This tool allows us to highlight the motivations of people to conserve and protect the lands critical for water sources through the perspective of the participants themselves. For instance, one motivation that draws people to participate is that of identity tied to the land. The Kwet Wala Indigenous Community protects forest on 70 percent of their 1,200-hectare territory and more than 60 springs within it with best management practices aimed at sending water downstream as clean as possible. Although this is a significant effort to take on, the community’s ancestral heritage and traditions are rooted in their land and its management, which makes conserving the land and water sources a critical part of who they are. As they stated, “We do conservation independently of any institution since centuries ago, and we do it because it is our identity.”
Another example featured in this website illustrates how participants on the ground are motivated to protect water sources, while at the same time lacking basic needs such as piped water and sewer systems. The springs in Diego Márquez’s farm are his sole source for drinking and irrigation. Aqueducts do not reach his house. He told us that protecting his water sources with the help of Asobolo is “his only tool to keep the springs from going dry.” While many participants have cultural and ethical motivations to preserve water and land as part of their own identity or for future generations, source watersheds tend to be in areas underserved by the national and local governments where the water needs of its local dwellers are largely unmet. Diego’s story is one of many stories of people tasked with protecting land to improve water outcomes for downstream users even when this service is not guaranteed for them in the first place.
Finally, a sense of community emerges from the relationships made through conserving the watershed and working in collaboration, which are critical motivations for maintaining participation. These relationships are the result of the careful work that Amalia Vargas has done by connecting and working with thousands of watershed residents within farms, local schools, and Indigenous and rural communities. Everyone knows Amalia. People wave at her as she drives by and eagerly greet her with “tinto” (coffee) and pastries. When asked why they joined the program, a common answer is “because of Amalia.” She explains that her work involves “long walks and visits” and “one-on-one relationships.” Even if the resources are plentiful, she says, watershed conservation and water source protection are not possible without the full support of local people. These and many more stories are available on the website.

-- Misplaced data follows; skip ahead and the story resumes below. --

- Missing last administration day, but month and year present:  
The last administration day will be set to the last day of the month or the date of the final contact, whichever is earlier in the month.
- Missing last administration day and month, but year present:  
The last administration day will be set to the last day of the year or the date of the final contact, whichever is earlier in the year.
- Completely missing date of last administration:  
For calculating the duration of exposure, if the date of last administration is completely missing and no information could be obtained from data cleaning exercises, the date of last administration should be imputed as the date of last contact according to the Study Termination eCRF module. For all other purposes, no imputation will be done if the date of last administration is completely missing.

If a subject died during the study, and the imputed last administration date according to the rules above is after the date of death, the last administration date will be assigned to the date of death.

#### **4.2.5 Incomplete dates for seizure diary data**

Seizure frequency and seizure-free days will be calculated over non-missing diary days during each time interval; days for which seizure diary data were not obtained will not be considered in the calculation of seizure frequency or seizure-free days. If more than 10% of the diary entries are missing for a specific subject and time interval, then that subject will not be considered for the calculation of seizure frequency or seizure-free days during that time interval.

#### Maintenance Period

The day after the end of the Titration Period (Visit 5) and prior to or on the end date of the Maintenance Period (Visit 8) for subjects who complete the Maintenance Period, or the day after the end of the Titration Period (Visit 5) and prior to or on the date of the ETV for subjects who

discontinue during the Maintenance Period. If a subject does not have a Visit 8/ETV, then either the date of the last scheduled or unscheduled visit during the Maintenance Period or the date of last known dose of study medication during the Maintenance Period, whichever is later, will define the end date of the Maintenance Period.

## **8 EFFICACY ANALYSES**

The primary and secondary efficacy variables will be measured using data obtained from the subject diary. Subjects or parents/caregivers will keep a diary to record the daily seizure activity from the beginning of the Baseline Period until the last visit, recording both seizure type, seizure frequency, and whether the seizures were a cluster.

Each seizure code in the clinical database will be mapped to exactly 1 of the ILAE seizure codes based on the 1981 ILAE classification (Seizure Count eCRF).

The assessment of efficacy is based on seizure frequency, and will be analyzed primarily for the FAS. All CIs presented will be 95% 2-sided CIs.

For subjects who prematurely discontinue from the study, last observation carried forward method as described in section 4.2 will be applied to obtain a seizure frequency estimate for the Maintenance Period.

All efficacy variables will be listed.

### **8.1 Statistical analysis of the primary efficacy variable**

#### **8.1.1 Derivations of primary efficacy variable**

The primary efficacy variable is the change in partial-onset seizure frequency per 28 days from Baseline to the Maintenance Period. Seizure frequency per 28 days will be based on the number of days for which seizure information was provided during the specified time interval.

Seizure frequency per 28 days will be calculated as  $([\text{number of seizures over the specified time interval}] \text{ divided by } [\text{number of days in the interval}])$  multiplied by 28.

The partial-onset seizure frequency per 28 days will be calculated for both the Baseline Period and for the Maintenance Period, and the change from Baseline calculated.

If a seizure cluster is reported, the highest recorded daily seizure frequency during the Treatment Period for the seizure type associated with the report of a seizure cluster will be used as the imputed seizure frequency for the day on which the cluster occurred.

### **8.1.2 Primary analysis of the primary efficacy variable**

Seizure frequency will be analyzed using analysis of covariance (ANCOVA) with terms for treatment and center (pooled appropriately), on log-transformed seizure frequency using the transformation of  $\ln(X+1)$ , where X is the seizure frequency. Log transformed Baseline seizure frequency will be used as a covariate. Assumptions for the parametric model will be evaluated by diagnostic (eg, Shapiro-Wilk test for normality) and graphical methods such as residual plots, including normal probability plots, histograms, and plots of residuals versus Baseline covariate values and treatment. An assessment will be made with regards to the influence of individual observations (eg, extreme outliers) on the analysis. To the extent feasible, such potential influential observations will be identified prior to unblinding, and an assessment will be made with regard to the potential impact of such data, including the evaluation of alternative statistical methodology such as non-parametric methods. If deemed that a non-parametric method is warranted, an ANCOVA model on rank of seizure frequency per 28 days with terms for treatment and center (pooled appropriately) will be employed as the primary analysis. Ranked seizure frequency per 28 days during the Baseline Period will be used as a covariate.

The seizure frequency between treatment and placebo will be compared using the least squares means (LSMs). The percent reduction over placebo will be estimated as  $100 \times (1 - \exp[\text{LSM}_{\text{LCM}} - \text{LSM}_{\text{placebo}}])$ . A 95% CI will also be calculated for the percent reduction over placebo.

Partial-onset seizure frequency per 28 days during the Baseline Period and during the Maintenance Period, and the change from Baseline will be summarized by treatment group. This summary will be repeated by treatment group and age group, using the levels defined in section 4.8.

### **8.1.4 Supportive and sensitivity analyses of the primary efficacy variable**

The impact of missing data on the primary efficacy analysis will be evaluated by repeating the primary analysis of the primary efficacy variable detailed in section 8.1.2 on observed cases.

The motivations that drive people to participate in watershed and source water conservation are rooted in diverse values, which are not necessarily measurable in a precise numerical manner. Understanding these values is crucial to make conservation programs sustainable and meaningful for participants. Our pilot study sought to open a window onto these motivations and to produce an internet-based tool that could be useful for Asobolo as our project partner. From that perspective, the pilot was successful: the website of stories has become one of Asobolo’s communication tools and has been integrated into its official website.
We hope that this work is one more example of how community-engaged research projects might create products that are useful to partners, especially when they are grassroots organizations that tend to be under-resourced and overworked. As our team expands its collaborations with other watershed organizations across Latin America, this pilot project is a first step in a broader effort to develop research products specifically designed for the benefit of our community partners.
Meza Prado, Kelly. 2018. “Putting Suppliers on the Map.” Open Rivers: Rethinking Water, Place & Community, no. 12. https://openrivers.lib.umn.edu/article/putting-suppliers-on-the-map/.
Download PDF of Putting Suppliers on the Map by Kelly Meza Prado.